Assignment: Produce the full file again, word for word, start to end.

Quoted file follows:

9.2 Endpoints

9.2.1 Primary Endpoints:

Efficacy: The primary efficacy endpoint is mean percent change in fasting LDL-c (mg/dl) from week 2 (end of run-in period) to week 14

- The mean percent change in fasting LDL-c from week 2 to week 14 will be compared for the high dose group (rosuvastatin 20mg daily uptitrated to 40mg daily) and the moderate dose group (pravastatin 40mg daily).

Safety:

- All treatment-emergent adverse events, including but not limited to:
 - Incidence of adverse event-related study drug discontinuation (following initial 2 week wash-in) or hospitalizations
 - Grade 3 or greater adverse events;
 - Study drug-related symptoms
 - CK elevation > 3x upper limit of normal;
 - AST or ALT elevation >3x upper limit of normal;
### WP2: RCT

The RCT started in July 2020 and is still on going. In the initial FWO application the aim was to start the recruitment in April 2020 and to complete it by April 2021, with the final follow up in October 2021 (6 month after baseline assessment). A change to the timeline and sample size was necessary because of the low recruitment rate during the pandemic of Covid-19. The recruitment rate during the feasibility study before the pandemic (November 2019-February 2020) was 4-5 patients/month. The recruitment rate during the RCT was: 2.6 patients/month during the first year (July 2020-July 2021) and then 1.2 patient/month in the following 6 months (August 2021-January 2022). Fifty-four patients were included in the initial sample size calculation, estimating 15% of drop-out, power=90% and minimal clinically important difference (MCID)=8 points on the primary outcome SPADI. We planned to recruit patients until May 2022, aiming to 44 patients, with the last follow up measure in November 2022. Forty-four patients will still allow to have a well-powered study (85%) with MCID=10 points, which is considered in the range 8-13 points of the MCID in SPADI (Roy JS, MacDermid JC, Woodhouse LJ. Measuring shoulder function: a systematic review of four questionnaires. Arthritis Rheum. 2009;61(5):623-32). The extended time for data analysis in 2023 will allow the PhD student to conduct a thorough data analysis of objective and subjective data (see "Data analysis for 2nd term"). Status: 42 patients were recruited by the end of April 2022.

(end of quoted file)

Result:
9.2 Endpoints

9.2.1 Primary Endpoints:

Efficacy: The primary efficacy endpoint is mean percent change in fasting LDL-c (mg/dl) from week 2 (end of run-in period) to week 14

- The mean percent change in fasting LDL-c from week 2 to week 14 will be compared for the high dose group (rosuvastatin 20mg daily uptitrated to 40mg daily) and the moderate dose group (pravastatin 40mg daily).

Safety:

- All treatment-emergent adverse events, including but not limited to:
 - Incidence of adverse event-related study drug discontinuation (following initial 2 week wash-in) or hospitalizations
 - Grade 3 or greater adverse events;
 - Study drug-related symptoms
 - CK elevation > 3x upper limit of normal;
 - AST or ALT elevation >3x upper limit of normal;
### WP2: RCT

The RCT started in July 2020 and is still on going. In the initial FWO application the aim was to start the recruitment in April 2020 and to complete it by April 2021, with the final follow up in October 2021 (6 month after baseline assessment). A change to the timeline and sample size was necessary because of the low recruitment rate during the pandemic of Covid-19. The recruitment rate during the feasibility study before the pandemic (November 2019-February 2020) was 4-5 patients/month. The recruitment rate during the RCT was: 2.6 patients/month during the first year (July 2020-July 2021) and then 1.2 patient/month in the following 6 months (August 2021-January 2022). Fifty-four patients were included in the initial sample size calculation, estimating 15% of drop-out, power=90% and minimal clinically important difference (MCID)=8 points on the primary outcome SPADI. We planned to recruit patients until May 2022, aiming to 44 patients, with the last follow up measure in November 2022. Forty-four patients will still allow to have a well-powered study (85%) with MCID=10 points, which is considered in the range 8-13 points of the MCID in SPADI (Roy JS, MacDermid JC, Woodhouse LJ. Measuring shoulder function: a systematic review of four questionnaires. Arthritis Rheum. 2009;61(5):623-32). The extended time for data analysis in 2023 will allow the PhD student to conduct a thorough data analysis of objective and subjective data (see "Data analysis for 2nd term"). Status: 42 patients were recruited by the end of April 2022.